Question: What is the difference between a polyurethane and polyurea?
Answer: Polyurethanes and polyureas both cure to systems that can vary from set to very soft solids in their definitive properties. The two are quite alike, but with some apparent discrepancies. While polyurethanes have been used for many years, polyureas are moderately new to the industry. From a chemical standpoint, a polyurethane is made from the reaction of an isocyanate with a polyol, whereas a polyurea forms from an isocyanate reacting with a multifunctional amine. It is also reasonably easy to create so-called “hybrid” systems, in which the isocyanate is reacted with a mixture of hydroxyl and amino groups.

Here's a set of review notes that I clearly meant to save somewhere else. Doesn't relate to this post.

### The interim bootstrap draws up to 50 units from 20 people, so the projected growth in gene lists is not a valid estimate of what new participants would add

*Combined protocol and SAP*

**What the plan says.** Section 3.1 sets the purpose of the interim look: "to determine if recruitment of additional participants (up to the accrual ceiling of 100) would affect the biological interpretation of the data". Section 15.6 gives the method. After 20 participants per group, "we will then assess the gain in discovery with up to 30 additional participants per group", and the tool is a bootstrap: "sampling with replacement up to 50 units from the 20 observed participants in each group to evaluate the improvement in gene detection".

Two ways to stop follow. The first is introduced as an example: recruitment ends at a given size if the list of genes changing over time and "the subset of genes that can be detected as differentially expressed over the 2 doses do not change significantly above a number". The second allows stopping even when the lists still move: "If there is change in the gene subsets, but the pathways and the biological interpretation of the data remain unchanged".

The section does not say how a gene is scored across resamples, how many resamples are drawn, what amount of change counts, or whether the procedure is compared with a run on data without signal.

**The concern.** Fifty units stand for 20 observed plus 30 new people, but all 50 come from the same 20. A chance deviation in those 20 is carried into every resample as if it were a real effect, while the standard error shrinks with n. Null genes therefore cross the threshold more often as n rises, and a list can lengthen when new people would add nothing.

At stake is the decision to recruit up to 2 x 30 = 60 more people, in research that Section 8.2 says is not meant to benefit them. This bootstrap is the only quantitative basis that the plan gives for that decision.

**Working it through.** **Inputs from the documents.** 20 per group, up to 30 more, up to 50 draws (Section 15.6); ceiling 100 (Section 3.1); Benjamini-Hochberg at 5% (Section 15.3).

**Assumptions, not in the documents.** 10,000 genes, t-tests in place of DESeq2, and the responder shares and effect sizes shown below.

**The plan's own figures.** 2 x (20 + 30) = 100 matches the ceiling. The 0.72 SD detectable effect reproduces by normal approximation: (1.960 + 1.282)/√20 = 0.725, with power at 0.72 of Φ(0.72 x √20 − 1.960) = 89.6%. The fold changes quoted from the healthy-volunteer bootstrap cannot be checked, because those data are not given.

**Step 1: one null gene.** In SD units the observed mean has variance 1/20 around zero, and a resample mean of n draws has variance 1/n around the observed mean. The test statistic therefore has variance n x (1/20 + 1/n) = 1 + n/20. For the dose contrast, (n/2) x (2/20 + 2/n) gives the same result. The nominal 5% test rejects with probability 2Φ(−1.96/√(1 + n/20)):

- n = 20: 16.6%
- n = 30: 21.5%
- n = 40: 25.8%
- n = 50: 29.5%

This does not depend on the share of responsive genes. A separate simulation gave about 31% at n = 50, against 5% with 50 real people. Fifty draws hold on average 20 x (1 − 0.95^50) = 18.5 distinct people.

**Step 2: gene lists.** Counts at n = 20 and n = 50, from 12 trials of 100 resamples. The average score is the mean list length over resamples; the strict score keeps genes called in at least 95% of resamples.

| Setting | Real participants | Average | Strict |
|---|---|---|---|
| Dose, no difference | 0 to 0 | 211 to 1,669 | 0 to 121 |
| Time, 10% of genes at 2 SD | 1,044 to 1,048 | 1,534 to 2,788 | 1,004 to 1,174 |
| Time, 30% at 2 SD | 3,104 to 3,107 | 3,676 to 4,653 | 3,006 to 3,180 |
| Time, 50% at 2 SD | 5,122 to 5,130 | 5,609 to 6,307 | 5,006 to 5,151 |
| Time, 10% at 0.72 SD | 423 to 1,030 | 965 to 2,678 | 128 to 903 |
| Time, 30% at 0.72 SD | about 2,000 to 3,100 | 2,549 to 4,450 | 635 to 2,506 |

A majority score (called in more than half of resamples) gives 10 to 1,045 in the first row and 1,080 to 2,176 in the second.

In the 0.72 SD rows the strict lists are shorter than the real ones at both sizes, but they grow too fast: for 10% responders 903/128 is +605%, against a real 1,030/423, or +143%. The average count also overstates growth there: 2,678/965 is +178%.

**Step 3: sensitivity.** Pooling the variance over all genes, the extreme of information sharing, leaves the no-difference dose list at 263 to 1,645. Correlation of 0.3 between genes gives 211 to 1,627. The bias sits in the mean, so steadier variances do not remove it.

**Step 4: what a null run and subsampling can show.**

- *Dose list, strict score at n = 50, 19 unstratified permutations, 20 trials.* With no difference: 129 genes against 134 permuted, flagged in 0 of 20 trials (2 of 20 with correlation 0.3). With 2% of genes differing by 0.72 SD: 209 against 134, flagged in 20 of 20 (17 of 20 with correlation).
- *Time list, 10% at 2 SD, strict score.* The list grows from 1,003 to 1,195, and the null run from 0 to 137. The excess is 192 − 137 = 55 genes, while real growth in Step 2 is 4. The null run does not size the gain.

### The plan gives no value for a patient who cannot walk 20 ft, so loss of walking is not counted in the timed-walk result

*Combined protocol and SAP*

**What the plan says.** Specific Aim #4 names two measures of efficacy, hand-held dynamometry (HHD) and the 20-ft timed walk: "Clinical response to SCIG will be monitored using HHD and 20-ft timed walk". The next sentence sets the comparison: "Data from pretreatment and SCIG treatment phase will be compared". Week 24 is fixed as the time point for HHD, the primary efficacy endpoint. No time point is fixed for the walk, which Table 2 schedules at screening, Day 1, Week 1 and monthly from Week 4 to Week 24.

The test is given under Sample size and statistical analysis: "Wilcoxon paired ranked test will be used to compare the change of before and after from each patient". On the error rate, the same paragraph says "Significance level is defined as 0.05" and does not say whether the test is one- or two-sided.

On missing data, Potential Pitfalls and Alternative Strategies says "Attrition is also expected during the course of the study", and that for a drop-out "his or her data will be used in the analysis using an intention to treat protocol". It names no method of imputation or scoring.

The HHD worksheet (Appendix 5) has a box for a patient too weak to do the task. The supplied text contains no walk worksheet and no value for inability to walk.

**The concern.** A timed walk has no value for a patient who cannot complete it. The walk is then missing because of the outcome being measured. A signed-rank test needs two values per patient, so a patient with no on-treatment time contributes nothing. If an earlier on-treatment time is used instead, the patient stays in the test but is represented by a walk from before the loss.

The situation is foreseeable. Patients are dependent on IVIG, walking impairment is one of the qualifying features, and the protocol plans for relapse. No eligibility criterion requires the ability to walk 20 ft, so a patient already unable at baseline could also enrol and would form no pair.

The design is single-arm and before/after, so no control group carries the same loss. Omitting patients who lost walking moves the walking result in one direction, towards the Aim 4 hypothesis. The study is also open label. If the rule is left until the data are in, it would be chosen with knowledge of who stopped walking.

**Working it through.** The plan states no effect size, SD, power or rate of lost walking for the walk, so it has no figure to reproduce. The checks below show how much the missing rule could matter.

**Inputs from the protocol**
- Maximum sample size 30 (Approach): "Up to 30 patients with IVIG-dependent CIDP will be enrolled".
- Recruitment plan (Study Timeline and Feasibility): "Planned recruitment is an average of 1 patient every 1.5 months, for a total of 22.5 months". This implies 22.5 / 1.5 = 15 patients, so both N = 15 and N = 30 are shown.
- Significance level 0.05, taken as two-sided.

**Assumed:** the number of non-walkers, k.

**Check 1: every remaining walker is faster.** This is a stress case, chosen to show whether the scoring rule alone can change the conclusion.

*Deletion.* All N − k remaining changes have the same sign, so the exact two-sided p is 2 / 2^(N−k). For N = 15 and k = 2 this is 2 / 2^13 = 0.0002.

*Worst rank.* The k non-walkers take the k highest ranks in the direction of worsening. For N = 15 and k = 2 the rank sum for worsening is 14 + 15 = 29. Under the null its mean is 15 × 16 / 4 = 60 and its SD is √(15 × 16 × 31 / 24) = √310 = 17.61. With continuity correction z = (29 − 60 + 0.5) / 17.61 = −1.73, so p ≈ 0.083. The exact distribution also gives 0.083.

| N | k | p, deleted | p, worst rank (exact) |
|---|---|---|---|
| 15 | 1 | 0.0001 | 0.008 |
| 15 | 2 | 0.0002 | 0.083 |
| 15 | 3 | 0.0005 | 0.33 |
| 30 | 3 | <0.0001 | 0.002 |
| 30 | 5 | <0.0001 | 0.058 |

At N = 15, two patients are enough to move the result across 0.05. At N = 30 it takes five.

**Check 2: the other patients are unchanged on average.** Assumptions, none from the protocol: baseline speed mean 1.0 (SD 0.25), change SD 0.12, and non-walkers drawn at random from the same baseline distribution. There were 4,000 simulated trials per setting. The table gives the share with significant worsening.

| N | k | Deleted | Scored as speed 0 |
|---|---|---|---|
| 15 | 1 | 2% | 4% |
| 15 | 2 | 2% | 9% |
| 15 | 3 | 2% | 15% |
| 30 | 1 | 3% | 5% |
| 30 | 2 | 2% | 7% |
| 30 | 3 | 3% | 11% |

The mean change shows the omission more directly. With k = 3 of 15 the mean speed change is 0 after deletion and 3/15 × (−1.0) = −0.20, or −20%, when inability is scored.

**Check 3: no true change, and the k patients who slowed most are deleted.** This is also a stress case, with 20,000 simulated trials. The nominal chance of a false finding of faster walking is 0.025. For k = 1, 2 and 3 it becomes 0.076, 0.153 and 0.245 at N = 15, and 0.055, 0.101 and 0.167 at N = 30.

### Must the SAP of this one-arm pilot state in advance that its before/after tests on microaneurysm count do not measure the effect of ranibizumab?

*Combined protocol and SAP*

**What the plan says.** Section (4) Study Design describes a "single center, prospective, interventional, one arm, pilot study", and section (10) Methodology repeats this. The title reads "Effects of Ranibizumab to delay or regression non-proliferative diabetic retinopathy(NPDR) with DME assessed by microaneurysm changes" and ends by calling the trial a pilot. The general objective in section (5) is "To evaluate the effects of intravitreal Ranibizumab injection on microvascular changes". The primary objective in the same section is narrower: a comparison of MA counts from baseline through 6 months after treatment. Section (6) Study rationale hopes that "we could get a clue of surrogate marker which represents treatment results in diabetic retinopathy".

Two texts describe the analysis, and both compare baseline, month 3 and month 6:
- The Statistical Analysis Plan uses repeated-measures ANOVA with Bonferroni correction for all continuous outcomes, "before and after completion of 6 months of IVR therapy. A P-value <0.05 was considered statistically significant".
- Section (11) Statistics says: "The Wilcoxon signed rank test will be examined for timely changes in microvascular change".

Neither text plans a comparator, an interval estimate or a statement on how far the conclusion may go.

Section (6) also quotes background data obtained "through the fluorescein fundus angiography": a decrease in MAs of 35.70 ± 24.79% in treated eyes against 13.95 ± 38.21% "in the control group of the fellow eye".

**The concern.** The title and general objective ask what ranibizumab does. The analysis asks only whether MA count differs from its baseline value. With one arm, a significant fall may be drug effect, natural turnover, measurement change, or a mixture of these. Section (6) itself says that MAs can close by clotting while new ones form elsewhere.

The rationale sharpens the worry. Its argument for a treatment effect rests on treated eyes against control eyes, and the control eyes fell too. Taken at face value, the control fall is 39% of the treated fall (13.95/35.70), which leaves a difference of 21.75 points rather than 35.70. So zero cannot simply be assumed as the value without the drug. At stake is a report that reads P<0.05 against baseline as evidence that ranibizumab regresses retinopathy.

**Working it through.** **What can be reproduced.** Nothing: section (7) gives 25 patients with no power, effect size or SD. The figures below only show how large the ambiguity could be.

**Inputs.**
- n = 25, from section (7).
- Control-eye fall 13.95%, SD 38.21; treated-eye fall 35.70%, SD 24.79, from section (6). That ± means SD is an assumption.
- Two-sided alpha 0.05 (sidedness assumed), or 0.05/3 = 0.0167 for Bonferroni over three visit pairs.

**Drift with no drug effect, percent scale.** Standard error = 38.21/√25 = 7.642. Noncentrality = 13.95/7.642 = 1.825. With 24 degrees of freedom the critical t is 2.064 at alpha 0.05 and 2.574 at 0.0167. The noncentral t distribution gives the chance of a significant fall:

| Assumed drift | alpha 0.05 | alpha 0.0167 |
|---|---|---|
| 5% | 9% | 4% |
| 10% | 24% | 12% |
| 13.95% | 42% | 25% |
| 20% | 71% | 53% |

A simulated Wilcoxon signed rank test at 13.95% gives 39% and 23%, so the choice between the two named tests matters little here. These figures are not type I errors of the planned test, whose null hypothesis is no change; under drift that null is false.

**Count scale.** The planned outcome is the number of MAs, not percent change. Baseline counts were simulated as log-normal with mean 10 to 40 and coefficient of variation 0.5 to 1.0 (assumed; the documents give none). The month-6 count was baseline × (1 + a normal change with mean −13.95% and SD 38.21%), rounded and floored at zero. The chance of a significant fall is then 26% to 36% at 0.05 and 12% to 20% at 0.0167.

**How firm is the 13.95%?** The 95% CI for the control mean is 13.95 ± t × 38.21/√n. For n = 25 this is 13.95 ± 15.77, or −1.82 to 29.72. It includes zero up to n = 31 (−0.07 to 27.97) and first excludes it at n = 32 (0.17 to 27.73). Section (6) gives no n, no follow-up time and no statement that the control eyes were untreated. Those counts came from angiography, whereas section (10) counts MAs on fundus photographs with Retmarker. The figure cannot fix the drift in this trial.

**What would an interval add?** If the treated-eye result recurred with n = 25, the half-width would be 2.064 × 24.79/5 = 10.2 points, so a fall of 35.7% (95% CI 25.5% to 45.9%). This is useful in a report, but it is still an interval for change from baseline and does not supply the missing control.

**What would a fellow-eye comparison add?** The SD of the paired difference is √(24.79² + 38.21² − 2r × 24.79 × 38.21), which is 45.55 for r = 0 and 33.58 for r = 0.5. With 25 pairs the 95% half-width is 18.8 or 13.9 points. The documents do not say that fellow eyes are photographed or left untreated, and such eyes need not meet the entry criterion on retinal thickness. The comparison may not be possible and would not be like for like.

The most significant difference is that the polyurea reaction is much quicker than the polyurethane one, and the systems can gel within a few seconds after mixing. Polyureas have been used very successfully in the coatings industry, where the two components are combined using plural spray equipment; polyurea adhesives, however, are relatively new.
One issue has been that the adhesives gel so quickly that the liquid does not have time to spread and wet the bonding surface. Also, heat-sensitive substrates can get damaged by the strong exotherm produced from the fast curing. However, slowing down the curing is possible and has led to successful applications (e.g., high-speed wood bonding). Polyurea also leads to new bonding possibilities where they can be used like a spot weld, and there is a possible technique in which parts are preassembled and the polyurea is injected into the bond line through preformed grooves.